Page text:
“We human beings never use race except as a means to power. Race is never an end. It is always a means, and it has no role in human affairs except as a corruption.”

“America’s original sin is not slavery. It is simply the use of race as a means to power. Whether for good or ill, race is a corruption. Always. And it always turns one group into the convenience of another group.”

“Liberalism’s great sin was to steal responsibility for black problems away from black people, leaving them vulnerable to destructive social forces, such as the drug epidemic of the 70s and 80s. It was the suffering of blacks that justified liberalism’s demand for power, but this only relegates blacks to permanent victimhood and alienates them from the power to uplift themselves.”

Shelby Steele is the Robert J. and Marion E. Oster Senior Fellow at the Hoover Institution. Winner of the Bradley Prize and a National Humanities Medal and the author of the National Book Critics Circle award-winning The Content of Our Character, Steele lives in the Central Coast of California.

New Discourses
New Discourses
New Discourses
The Next Chapter of the American Story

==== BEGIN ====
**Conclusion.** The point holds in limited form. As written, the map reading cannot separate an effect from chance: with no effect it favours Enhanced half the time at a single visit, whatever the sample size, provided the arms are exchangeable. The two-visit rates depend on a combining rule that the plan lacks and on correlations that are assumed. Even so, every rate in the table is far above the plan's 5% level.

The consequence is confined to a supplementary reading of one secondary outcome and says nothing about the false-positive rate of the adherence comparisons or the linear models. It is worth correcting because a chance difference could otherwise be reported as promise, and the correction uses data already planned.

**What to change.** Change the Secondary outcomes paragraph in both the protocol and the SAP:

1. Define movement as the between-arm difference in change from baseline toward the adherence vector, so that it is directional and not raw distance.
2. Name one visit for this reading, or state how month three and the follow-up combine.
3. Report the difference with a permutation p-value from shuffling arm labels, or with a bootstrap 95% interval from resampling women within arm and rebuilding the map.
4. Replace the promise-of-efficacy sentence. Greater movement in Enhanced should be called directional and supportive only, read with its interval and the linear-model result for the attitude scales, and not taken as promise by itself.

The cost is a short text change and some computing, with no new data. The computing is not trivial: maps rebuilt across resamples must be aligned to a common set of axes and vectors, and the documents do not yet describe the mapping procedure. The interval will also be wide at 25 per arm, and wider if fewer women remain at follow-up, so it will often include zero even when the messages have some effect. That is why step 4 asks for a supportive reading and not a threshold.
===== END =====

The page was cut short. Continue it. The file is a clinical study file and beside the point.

Human beings think in stories. We understand ourselves and the world, societies, social groups, and contexts we live in that way. One type of story is a national story, and in this episode of the New Discourses podcast, James Lindsay makes the case that Americans have, by and large, forgotten the totality of their own story. This has happened by placing too much focus and too much emphasis on one valuable and important part of the American story, which is equality. All men are, in fact, created equal, at least so far as liberal ethics should understand men, but this part of the American story exists in some tension with the other parts, especially the liberty part of the story, which is threatened by an overemphasis on equality in the same way that equality is threatened by an overemphasis on liberty. The truth is, even on a perfectly equal playing field, liberty will produce unequal outcomes because people will behave in unequal ways, and this form of inequality of outcome is just, even if inequality of opportunity isn't. In this podcast, Lindsay argues that Americans have mistaken the equality part of their story for the whole story, and in that the equality part of their story has been largely but not perfectly fulfilled, Americans now find themselves retelling the story in ever more tendentious ways, including Critical Social Justice. That is, Americans, in seeking to understand themselves against their own story, which they have misunderstood, are telling a kind of genre fiction on the equality story, trying to resurrect its themes in new ways to give themselves meaning and personal and social context. The Critical Social Justice, or Woke, story is comprehensible as a certain type of genre fiction on the equality portion of the American story, one that inverts the very values it claims to espouse in the pursuit not of further equality but of equity, which is a type of enforced equality of outcomes, regardless of behavior, talent, and merit. In the end Lindsay urges Americans to remember the totality of their story: liberty and equality in balance with one another, government with the consent of the governed, and a place, at least one place in the world, where these values can be kept alive. The American story has not been fulfilled, although it is not necessarily clear what its next chapters are. This podcast hopes to start finding the next parts of the American story. In that, Lindsay urges that Americans today are called to be keepers of the flame of liberty in a society that values and has, in largest part, achieved equality. They are also encouraged to offer their balanced model of federalism and anti-federalism, individual and national sovereign liberty, in this case, to the world as globalism increases with technology. Should the world refuse, Americans should not turn their backs on their story but should, instead, keep the flame of Americanism burning bright for any who should want it. Support New Discourses: paypal.me/newdiscourses patreon.com/newdiscourses subscribestar.com/newdiscourses youtube.com/channel/UC9K5PLkj0N_b9JTPdSRwPkg/join Website: newdiscourses.com Follow: facebook.com/newdiscourses twitter.com/NewDiscourses instagram.com/newdiscourses pinterest.com/newdiscourses/ linkedin.com/company/newdiscourses minds.com/newdiscourses reddit.com/r/NewDiscourses Podcast: @newdiscourses podcasts.apple.com/us/podcast/new-…es/id1499880546 play.google.com/music/listen?u=0#…nzwvdjjpd6gg3cmuy open.spotify.com/show/0HfzDaXI5L4LnJQStFWgZp stitcher.com/podcast/new-discourses © 2020 New Discourses. All rights reserved.